You can feed a big family a fine meal on a just couple of dollars with the Cajun classic red beans and rice recipe.

A bag of Camellia red beans, a ham hock or some sausage, and some rice and you’ve got a dinner fit for a king.

When it comes to Cajun cooking, red beans and rice is in the Top 5 all-time Cajun cuisine favorites.


Red Beans and Rice Ingredients

1 (16 ounce) package dry red kidney beans (We always use Camellia brand)
1 sweet Vidalia onion – chopped
1 green or red bell pepper – chopped *
2-3 stalks of celery – chopped small *
2 tablespoons fresh or dried parsley – chopped *
2 tablespoons minced garlic

( * Or, you can substitute a 16 oz bag of frozen seasoning blend.)

3 Bay leaves
1 tablespoon Cajun Seasoning (like Tony’s)
1 tablespoon olive oil or canola oil
2 links or 1/2 lb fresh Andouille sausage (or any sausage you like)
1 cup long grain white rice


Red Beans

Red Beans

How to Make Red Beans and Rice

Start your preparation the night before by soaking the dry red beans in a large glass bowl.

Cover the red beans with about 6 cups of water.

Cover and let stand overnight.

Ready to Cook –

Drain the red beans in a colander and place into the crock pot (slow cooker).

NOTE: If you don’t have a crock pot, you can cook the red beans in a stew pot on your stove top.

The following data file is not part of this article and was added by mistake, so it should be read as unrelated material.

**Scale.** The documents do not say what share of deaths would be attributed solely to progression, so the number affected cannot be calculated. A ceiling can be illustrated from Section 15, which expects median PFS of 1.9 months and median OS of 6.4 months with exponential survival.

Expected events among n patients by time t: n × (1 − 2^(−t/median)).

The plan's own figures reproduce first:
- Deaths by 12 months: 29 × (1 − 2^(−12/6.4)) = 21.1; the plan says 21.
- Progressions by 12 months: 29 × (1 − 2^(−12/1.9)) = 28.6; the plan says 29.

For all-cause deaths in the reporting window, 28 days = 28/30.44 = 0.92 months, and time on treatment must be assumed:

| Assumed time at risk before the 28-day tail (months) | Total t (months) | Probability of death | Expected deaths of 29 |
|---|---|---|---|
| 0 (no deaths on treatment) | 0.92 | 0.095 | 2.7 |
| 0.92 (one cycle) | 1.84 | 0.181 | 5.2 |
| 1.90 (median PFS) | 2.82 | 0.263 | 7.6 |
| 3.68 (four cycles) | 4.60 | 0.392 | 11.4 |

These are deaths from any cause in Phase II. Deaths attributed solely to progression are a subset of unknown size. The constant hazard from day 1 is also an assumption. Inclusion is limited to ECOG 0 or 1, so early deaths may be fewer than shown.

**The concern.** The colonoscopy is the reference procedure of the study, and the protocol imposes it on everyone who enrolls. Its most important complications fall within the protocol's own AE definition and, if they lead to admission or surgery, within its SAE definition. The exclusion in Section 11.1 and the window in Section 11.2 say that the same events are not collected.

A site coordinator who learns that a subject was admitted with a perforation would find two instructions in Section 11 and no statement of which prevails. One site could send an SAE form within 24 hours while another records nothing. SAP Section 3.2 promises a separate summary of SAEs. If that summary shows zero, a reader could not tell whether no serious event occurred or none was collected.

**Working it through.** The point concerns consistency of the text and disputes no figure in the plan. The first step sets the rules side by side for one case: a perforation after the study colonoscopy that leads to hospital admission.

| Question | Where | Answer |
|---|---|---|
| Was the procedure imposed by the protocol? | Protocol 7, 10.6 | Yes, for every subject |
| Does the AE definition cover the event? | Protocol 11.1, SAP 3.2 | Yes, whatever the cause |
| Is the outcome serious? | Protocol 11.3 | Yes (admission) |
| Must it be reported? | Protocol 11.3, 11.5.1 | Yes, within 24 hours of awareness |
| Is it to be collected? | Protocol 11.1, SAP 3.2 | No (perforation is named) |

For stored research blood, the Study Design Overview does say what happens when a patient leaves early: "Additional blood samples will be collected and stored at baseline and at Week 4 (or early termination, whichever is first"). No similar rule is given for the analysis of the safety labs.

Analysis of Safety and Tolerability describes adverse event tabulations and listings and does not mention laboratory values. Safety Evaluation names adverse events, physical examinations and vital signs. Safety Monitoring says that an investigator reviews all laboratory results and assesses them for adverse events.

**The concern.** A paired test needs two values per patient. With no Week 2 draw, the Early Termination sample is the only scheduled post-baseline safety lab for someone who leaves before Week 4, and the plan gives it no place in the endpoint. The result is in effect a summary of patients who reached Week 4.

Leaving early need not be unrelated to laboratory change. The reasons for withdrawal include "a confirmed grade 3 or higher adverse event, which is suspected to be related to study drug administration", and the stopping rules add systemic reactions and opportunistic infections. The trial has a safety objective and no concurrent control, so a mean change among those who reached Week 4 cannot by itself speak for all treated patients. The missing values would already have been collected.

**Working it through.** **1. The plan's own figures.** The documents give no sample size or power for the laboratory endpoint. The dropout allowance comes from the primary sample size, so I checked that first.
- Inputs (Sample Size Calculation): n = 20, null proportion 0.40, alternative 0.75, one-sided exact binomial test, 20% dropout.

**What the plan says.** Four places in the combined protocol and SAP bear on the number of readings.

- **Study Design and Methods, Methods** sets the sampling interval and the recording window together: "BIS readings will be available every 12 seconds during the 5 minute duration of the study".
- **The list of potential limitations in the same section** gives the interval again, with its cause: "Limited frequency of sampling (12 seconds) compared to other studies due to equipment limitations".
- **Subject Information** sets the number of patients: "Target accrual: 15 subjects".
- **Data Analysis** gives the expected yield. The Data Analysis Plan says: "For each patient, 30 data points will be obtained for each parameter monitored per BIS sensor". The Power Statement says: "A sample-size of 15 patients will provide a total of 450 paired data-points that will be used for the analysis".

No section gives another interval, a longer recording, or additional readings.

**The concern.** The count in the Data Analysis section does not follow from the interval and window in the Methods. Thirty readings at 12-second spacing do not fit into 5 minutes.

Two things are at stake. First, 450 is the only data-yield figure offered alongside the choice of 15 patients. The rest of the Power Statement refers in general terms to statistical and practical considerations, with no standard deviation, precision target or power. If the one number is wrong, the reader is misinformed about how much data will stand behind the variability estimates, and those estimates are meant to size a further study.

Cover again with about 6 cups of water.

Turn the heat setting on High.

In another skillet:

Heat the oil on medium heat (#6) and cook the sausage for 15 minutes.

Move to a paper towel to blot off excess oil, then slice into 1/2 inch pieces.

In the same skillet with the sausage drippings, saute the onion, bell pepper, celery, parsley, and garlic.

Stir and cook until onions are translucent – about 2-3 minutes.

Stir the seasoning mixture into the red beans.

Add the sliced sausage.

Add the Bay leaves and Cajun seasoning.

Stir well.

Be sure the mixture is at least covered with water, but leaving room for more liquid to form up from
the slow cooking process.

Cook for 6 hours; only uncovering to stir occasionally.

Note: You will usually need to mash some of the beans to thicken your gravy.

Just mash them against the side of your pot with a spoon, then stir them in.

30 minutes before ready to eat, cook a batch of long grain white rice.

In a medium saucepan, add 2 cups water and bring to a boil.

Add 1 cup rice.

Cover and lower the heat to medium-low (#3).

Set your timer for 20 minutes.

Do not uncover until done.

Zatarains Rice

We always use Zatarains Rice


Give the Red Beans and Andouille sausage a good stir.

Serve over rice with a sprinkle of parsley for color.


beryl stokes

Beryl Stokes


P.S. – If you have a question or comment about this recipe
(or any other recipe) please post your question or comment
in the “Comments” or “Leave a Reply” section below this

P.S.S. – You can get these recipes emailed to you once
every two weeks by joining our FREE Cajun Recipe Club.

Simply enter your first name and email and click “submit”
on the form in the upper right hand corner of this page.